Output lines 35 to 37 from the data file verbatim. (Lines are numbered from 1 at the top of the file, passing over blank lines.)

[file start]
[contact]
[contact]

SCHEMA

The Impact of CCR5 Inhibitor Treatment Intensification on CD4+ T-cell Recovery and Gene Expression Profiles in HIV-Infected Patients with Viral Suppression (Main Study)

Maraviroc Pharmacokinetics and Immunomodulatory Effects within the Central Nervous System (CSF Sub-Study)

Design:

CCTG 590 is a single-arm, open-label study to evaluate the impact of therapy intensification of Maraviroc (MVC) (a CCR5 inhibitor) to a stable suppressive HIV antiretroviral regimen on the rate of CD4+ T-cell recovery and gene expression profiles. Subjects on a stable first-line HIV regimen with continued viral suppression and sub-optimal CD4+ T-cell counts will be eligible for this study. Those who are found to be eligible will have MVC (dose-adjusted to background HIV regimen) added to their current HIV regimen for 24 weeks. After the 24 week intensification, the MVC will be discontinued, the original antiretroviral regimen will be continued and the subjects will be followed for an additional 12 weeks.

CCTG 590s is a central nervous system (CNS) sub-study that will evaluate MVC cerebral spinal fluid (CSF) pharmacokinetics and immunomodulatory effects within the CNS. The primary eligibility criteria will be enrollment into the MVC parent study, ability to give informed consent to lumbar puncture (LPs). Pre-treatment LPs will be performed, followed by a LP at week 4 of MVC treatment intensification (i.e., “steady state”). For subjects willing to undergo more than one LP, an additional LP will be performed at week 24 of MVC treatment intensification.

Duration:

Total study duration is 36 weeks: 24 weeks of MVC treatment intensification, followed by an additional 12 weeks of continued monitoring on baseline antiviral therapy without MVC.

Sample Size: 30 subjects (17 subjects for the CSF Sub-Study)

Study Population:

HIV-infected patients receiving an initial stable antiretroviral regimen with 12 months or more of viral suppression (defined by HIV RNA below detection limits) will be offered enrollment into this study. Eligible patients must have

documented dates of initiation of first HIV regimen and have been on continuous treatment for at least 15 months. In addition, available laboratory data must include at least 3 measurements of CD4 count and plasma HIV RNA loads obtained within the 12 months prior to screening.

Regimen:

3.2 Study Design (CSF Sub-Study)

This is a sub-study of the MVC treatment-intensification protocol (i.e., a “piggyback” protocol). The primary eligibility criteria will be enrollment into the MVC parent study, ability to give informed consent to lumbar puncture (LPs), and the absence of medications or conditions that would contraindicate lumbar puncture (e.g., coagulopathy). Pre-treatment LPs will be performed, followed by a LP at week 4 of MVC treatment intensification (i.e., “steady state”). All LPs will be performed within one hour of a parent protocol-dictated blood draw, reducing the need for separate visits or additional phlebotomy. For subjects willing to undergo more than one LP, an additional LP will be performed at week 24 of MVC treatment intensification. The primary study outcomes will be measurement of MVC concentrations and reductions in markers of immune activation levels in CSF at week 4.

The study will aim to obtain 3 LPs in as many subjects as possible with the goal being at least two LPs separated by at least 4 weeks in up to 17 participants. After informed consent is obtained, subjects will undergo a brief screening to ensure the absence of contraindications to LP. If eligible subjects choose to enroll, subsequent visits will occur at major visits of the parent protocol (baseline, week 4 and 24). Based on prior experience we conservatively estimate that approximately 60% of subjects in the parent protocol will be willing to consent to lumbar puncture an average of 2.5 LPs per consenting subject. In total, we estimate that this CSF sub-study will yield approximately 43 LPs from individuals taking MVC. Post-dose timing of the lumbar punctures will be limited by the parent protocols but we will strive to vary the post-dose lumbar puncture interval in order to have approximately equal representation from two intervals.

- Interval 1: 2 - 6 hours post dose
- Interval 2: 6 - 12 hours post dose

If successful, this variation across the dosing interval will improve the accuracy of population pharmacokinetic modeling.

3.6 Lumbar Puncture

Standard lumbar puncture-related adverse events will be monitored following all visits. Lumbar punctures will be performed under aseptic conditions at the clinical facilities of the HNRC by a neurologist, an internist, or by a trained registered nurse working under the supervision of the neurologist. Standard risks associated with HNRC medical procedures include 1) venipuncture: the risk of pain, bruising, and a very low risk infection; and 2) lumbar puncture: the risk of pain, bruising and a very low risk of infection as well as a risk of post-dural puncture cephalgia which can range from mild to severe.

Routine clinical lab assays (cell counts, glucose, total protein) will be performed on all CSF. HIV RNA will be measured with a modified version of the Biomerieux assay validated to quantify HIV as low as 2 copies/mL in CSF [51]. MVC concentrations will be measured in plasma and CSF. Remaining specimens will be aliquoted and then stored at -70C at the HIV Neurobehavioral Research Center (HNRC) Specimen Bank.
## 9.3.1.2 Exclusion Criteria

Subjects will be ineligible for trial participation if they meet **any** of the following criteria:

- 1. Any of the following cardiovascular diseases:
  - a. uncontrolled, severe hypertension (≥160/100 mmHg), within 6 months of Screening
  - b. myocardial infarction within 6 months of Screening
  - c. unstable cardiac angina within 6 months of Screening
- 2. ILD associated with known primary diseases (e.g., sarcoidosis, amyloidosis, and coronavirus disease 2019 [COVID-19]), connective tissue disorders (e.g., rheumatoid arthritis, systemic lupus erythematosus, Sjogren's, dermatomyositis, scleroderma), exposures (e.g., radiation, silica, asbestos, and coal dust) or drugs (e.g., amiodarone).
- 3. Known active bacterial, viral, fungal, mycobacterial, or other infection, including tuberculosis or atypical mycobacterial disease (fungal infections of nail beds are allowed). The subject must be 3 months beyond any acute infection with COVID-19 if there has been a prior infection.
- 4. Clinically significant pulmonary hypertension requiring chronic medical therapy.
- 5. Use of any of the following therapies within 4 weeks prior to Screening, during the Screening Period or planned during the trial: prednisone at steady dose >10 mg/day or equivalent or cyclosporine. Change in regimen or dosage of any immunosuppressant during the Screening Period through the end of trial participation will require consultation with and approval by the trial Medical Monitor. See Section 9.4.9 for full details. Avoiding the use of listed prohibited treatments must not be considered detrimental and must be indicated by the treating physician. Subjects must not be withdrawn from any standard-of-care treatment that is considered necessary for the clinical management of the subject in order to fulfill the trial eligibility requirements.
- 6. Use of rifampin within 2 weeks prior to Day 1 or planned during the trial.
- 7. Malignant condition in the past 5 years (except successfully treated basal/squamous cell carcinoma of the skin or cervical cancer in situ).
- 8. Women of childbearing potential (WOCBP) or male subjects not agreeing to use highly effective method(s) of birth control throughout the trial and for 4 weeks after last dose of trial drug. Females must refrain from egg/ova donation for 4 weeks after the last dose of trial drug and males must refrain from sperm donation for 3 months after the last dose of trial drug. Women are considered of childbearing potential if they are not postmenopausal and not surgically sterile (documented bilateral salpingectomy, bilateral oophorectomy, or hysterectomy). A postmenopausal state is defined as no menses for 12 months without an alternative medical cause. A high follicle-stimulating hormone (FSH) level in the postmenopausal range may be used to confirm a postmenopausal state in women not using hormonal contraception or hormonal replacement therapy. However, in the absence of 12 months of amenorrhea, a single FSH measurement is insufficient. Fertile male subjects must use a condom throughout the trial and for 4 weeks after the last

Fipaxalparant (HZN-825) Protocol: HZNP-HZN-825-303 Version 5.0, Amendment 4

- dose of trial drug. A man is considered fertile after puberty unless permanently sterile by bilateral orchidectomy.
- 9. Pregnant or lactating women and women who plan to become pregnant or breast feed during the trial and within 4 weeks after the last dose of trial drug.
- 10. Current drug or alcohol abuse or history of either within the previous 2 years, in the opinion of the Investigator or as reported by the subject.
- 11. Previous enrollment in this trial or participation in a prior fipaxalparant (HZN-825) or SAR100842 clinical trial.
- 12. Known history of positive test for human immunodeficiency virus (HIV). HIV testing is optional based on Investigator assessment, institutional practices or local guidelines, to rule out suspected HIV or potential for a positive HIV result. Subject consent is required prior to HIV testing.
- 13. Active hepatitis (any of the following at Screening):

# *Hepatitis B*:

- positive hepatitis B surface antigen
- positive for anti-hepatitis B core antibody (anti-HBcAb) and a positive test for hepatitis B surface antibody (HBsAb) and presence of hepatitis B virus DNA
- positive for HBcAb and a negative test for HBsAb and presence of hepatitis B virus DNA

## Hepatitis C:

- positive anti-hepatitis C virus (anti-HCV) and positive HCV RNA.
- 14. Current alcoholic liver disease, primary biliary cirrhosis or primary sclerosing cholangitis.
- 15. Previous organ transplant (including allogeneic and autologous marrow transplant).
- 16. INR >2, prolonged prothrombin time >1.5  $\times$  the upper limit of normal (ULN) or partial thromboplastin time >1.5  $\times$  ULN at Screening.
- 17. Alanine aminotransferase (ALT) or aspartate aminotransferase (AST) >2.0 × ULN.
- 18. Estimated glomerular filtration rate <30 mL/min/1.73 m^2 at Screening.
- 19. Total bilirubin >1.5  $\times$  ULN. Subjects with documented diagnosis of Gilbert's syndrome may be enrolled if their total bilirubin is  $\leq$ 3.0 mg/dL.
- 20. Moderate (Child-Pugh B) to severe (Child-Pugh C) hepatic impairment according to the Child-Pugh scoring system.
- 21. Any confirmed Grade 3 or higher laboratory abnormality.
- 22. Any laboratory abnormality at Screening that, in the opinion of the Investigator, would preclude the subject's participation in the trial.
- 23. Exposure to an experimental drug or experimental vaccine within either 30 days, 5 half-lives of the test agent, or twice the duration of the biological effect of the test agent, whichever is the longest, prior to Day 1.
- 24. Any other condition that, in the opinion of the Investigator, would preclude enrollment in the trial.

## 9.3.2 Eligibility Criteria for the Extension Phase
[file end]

- 6. Use of rifampin within 2 weeks prior to Day 1 or planned during the trial.
- 7. Malignant condition in the past 5 years (except successfully treated basal/squamous cell carcinoma of the skin or cervical cancer in situ).
- 8. Women of childbearing potential (WOCBP) or male subjects not agreeing to use highly effective method(s) of birth control throughout the trial and for 4 weeks after last dose of trial drug. Females must refrain from egg/ova donation for 4 weeks after the last dose of trial drug and males must refrain from sperm donation for 3 months after the last dose of trial drug. Women are considered of childbearing potential if they are not postmenopausal and not surgically sterile (documented bilateral salpingectomy, bilateral oophorectomy, or hysterectomy). A postmenopausal state is defined as no menses for 12 months without an alternative medical cause. A high follicle-stimulating hormone (FSH) level in the postmenopausal range may be used to confirm a postmenopausal state in women not using hormonal contraception or hormonal replacement therapy. However, in the absence of 12 months of amenorrhea, a single FSH measurement is insufficient. Fertile male subjects must use a condom throughout the trial and for 4 weeks after the last